A recap for those of you who've tried to put Ontario medical politics out of your mind while dealing with...well, just about anything in life that's more interesting: last August, the Ontario Medical Association (OMA) membership overwhelmingly rejected a contentious tentative agreement with the governing provincial Liberals. The government tried again this past December, making an even worse offer - given to the press before the doctors this time around - that was flatly rejected by the OMA out of the gate. Though there were still voices out there looking to make peace with the government, it appeared as though nothing was going to happen until after the next provincial election.
Not to be outdone, though, 25 of the doctors most vehemently outraged by the August deal forced a special meeting of the OMA Council. At that meeting, a non-confidence motion was passed, chastening the OMA Executive for failing to fulfill its obligations to the membership. There were motions put forward to name and remove each member of the Executive as well, but none of those (binding) motions met the threshold to pass. Not that it mattered, because the entire Executive leadership resigned anyways, leaving a vacuum until elections are held this spring.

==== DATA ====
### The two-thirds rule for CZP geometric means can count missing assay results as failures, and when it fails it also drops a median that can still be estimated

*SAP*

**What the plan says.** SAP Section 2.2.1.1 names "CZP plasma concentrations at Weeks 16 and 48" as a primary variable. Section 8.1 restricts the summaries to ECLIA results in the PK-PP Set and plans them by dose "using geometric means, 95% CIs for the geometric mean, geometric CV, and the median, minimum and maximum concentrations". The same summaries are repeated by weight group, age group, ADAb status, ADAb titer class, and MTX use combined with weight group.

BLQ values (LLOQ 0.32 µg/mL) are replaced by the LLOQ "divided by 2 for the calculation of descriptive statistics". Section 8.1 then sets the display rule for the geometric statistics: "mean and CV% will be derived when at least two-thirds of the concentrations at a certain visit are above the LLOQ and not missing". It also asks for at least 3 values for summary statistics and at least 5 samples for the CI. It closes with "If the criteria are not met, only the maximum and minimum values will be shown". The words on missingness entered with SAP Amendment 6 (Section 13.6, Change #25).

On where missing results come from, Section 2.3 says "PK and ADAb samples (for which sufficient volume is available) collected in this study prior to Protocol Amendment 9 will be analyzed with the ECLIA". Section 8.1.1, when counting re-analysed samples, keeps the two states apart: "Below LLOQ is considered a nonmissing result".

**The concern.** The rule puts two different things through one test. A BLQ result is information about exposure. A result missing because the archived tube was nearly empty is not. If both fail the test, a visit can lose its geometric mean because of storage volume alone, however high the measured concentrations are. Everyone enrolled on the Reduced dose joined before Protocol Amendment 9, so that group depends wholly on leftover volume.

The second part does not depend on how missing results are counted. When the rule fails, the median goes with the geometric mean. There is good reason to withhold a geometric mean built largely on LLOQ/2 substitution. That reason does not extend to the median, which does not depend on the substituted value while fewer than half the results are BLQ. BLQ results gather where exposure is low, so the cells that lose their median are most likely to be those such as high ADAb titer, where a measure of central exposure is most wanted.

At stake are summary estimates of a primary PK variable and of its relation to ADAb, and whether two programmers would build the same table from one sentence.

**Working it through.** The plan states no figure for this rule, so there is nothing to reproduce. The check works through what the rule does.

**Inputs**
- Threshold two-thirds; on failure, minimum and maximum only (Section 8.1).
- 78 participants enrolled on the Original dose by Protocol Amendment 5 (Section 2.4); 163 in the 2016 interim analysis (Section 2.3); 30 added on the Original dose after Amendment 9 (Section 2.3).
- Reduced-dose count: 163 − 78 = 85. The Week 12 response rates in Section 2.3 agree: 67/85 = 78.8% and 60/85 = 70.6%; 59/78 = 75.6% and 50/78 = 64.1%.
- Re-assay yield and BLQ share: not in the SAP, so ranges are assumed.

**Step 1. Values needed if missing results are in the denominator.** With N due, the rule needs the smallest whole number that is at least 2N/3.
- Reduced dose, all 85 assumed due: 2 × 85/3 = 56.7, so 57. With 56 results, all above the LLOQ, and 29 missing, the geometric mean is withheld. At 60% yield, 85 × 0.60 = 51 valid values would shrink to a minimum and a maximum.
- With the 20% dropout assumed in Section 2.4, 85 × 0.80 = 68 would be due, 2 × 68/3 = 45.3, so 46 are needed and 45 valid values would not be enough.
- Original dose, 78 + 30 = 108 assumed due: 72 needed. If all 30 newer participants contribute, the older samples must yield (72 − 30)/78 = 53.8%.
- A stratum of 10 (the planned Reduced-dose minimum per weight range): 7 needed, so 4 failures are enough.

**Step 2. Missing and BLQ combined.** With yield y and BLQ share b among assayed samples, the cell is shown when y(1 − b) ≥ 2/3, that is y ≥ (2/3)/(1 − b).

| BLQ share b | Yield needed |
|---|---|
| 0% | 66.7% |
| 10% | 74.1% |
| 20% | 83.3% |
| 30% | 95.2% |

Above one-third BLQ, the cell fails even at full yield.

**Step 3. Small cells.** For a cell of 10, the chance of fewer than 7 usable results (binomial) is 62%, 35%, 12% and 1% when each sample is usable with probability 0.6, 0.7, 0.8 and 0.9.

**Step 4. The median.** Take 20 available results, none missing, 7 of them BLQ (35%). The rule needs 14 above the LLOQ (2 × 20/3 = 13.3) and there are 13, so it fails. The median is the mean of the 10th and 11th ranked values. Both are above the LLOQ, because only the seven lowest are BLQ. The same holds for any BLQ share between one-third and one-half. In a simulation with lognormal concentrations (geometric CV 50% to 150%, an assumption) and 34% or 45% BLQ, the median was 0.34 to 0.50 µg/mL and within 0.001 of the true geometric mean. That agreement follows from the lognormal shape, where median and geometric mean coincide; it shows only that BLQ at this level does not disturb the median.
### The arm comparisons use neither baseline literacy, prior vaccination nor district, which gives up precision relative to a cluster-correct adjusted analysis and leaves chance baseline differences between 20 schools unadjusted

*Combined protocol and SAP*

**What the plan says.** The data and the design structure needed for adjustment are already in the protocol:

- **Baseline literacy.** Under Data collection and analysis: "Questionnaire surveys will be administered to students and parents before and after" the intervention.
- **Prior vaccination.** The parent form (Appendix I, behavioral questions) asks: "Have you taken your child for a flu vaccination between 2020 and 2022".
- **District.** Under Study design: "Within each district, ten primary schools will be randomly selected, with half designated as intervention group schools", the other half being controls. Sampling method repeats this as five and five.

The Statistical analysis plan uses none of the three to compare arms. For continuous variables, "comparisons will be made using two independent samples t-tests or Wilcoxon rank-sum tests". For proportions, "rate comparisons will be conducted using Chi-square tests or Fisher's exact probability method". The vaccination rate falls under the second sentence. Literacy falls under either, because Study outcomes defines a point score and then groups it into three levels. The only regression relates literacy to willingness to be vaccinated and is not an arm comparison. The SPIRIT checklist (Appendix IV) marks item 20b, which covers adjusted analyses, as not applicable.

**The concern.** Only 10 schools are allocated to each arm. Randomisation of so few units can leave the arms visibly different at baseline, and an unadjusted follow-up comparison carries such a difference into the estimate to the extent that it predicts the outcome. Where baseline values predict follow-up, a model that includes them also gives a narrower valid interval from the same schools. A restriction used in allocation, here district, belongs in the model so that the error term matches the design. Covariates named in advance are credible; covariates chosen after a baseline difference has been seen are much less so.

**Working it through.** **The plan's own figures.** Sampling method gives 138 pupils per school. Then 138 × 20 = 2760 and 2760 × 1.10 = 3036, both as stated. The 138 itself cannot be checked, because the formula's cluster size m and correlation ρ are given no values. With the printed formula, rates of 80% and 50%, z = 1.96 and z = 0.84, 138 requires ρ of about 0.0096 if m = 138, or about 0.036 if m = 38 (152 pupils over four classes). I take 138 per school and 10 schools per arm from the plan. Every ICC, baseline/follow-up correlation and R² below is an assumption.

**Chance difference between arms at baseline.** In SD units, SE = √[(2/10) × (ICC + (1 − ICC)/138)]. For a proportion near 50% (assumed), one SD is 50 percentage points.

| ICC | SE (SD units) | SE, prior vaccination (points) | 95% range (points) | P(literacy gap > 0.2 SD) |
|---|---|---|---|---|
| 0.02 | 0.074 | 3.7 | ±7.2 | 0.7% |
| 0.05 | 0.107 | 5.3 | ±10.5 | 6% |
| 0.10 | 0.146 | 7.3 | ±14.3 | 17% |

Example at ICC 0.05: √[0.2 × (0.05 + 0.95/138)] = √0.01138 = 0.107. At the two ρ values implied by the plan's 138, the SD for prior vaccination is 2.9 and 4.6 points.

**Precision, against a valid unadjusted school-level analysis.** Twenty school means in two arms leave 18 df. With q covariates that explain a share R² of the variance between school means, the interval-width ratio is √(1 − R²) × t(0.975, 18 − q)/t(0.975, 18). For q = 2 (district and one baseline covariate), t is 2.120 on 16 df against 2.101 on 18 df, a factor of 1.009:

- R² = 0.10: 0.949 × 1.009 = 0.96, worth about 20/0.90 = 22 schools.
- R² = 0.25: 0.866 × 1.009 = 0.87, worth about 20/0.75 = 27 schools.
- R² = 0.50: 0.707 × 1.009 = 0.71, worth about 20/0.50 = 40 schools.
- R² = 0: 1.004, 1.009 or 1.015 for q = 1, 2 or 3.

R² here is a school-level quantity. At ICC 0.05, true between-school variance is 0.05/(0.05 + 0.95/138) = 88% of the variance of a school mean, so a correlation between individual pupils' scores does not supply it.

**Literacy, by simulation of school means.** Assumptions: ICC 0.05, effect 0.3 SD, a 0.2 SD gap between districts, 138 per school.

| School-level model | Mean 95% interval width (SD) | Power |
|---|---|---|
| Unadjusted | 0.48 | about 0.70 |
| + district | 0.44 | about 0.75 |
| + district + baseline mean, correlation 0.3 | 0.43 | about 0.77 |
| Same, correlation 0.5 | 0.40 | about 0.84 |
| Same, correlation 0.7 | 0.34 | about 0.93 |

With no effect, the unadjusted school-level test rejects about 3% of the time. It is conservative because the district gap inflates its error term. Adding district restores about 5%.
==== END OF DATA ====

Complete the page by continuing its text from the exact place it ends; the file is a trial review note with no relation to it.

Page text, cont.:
And thus begins the OMA's search for new leadership. For doctors and patients interested in this sort of thing (spoiler alert: the numbers are far less than doctors would like to believe), it means an inevitable period of instability that follows this sort of "palace coup". It means wrangling over the OMA's 40 pages of by-laws! Fears that Ontario is a fascist state! And bringing back the spectacularly by-Gawd-awful-zombie idea of a doctor's strike!
Why anybody would be in a rush to head up the OMA is a mystery. The outgoing President, Dr. Virginia Walley, caught crap from all directions in the wake of last summer's offer, crap that only intensified after the OMA went along with its members and rejected the December offer out of hand. Unlike, say, the U.S. Presidency, there's no way to get rich as head of the OMA. Even though the doctors are pushing hard for Patrick Brown's Conservatives, there's no guarantee the PCs will oust the Wynne Liberals, nor is there even a vague commitment on the part of the PCs to backtrack on Liberal funding cuts.
So the interminable, internecine squabbles in the OMA will go on. And on. And on. Or perhaps lightning will strike, and whoever steps up to the plate this spring can bring some sort of peace and unity to the profession. Or, in a time of widespread dissatisfaction among working doctors and severe budget constraints on the government, perhaps the new OMA leaders are just heading right into the line of fire.
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